DAYTON, Ohio – You don’t have to be North Carolina or Villanova to cherish March. The man at the microphone Monday was Mark Slessinger, who coaches for the school and program that were nearly washed away by Hurricane Katrina, and he was struggling to explain what this week means."For this moment to be real, I wish I could put it into words in the right way that could sound eloquent,” he said. “But I don’t think it’s possible.”
Slessinger is here at the First Four with the New Orleans Privateers. When he took the job in 2011, he had no assistants, three recruits who stayed with the team, and a school that was still trying to recover from Katrina. It had been knocked groggy, from top to bottom and the basketball program in between. The process was in motion to drop the Privateers from Division I. Another casualty of the storm.
But he stayed the course because he loved New Orleans, and found enough players — none of them particularly highly-recruited — who felt the same way, and the school changed its thinking about Division I. And now they are here, as 20-11 champions of the Southland Conference, to open the NCAA Tournament Tuesday night against Mount St. Mary’s.
Anyone who wants to know what that means to them, all you need do is listen. Twelve years after it blew through, Katrina has still not fully gone away, not from where they live. So to beat the odds in anything — New Orleans’ last NCAA Tournament was 21 years ago, back when the city was whole — will always feel special.
Senior guard Christavious Gill: “It’s for the city, the program, the university, it’s for everybody in New Orleans who has been in New Orleans since the devastation of Katrina. Even the people that left, it’s for them, too.
“Some people may have cried, even alumni from our school. I’ve seen people cry.”
Senior guard Nate Frye: “There’s a lot of areas of New Orleans that haven’t come back. My father, he’s from the ninth ward, and he went to see his neighborhood, and it’s not even there.
“We’re playing for things bigger than just us. We’re playing for things bigger than just a trophy. We’re playing for the regrowth of our school.
Slessinger: “I’ve got five empty lots still on my block alone. So things are never going to be what they were in some ways.
“I never wanted to be the guy that walked out just because it wasn’t comfortable. There’s a lot of people in our community and in our city that have lived very uncomfortably for a lot of years, but they believe in the bigger picture of our city and what we’re doing, and I think sometimes when you’re uncomfortable a little bit, you grow and you get a little better."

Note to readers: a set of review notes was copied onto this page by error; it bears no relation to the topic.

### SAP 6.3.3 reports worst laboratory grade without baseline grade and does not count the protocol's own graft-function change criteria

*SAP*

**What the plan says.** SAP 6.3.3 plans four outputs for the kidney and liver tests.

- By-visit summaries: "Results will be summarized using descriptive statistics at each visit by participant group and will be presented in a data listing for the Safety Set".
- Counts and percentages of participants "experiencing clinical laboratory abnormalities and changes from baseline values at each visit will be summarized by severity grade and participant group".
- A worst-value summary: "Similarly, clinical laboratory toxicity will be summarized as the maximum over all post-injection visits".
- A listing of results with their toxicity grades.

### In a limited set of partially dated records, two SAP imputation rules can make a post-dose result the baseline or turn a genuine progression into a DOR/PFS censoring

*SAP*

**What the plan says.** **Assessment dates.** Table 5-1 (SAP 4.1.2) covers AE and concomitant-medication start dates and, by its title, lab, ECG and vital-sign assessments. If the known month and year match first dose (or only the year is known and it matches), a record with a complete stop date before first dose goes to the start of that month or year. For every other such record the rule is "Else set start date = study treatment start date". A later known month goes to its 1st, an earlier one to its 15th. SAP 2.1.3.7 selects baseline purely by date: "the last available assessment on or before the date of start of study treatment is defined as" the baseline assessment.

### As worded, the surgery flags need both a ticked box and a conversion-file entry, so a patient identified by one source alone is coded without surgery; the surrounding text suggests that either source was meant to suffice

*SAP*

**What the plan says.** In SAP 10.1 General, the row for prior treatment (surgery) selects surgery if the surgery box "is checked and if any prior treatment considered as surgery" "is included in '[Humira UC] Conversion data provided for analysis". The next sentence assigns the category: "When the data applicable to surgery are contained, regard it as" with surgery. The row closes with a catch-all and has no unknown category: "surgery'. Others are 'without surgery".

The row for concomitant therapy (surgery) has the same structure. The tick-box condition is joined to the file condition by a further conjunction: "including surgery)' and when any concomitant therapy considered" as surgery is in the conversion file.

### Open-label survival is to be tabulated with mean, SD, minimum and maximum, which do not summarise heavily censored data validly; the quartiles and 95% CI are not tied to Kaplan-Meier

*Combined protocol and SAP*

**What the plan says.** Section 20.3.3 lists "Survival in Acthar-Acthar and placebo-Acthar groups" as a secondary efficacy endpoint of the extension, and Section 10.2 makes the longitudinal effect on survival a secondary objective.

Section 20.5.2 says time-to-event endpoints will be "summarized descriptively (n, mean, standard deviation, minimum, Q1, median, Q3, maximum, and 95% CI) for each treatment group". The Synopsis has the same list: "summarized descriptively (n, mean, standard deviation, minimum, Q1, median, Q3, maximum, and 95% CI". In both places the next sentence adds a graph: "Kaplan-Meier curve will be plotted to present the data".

How much do the Privateers appreciate being here, having strangers curious about them? After their Monday press session, the players walked the aisles of the conference room, shaking hands with reporters, thanking them for being there. It's doubtful that players do that at any of the press conferences held elsewhere for teams used to being on this stage.
The First Four is considered by some as something of an appendage to the NCAA tournament bracket, but it’s real enough, and has many appeals.
For one, it gives the No. 16 seeds a chance to know the feeling of winning an NCAA tournament game, before they head off to bang their heads against the No. 1 seeds, where their record is 0-128.
For another, it has clearly served as a springboard for at-large winners here. The First Four has been around for six seasons, and without exception, one of the at-large victors each year has advanced to pull off an upset two days later. No. 11 seed Tennessee and No. 13 seed La Salle turned it into Sweet 16 trips. And the signature team of this event is VCU in 2011, when the Rams went from No. 11 seed at the First Four to the Final Four.
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For another, this is no college basketball backwater. The University of Dayton Arena teems with March history. It was here Austin Carr scored 61 points for Notre Dame in a game in 1970, a tournament record that still stands. It was here that Adolph Rupp coached his last game at Kentucky. And No. 1 DePaul was upset by a St. Joseph’s buzzer-beater, leaving Mark Aguirre so brokenhearted, he walked straight up the ramp, out of the building and back to the hotel, never stopping at the locker room.
It was here President Obama brought his buddy, the British prime minister, to sample March Madness together. So David Cameron could go back to Parliament and tell them how he watched Western Kentucky come from 16 points behind in the last five minutes to beat Mississippi Valley State.
Villanova started its 1985 magic carpet ride from here. Magic Johnson, as a Michigan State freshman, lost his only NCAA Tournament game here. Indiana, in the prime of the Bob Knight era, lost its only game in two years here.
The love of the game burns brightly here. Dayton is a hit at the gate every season, and when the NCAA was playing its one-game opening round here, bringing a Siena or Alcorn State or Alabama A&M to Dayton, the locals still poured in to watch 8,000 strong.
“It’s a fantastic place to coach, it’s a fantastic place to play, it’s a fantastic place to watch a basketball game,” said Archie Miller, Dayton’s coach. “And they’ve been doing it for 30 or 40 years, that’s not just today. Name the day or the time, and they’ll be here.”
On Tuesday night, they’ll be here for the New Orleans Privateers, among others. There are better teams in the NCAA Tournament, but none more appreciative of the chance, and what it means to the once-battered school they love.
And they do love it. That little girl sitting in the seats behind one of the baskets at Monday’s practice? Nola Ann Slessinger. The coach named his daughter Nola, as in New Orleans, LA., and they’re here together, in Dayton.
The NCAA Tournament can start now.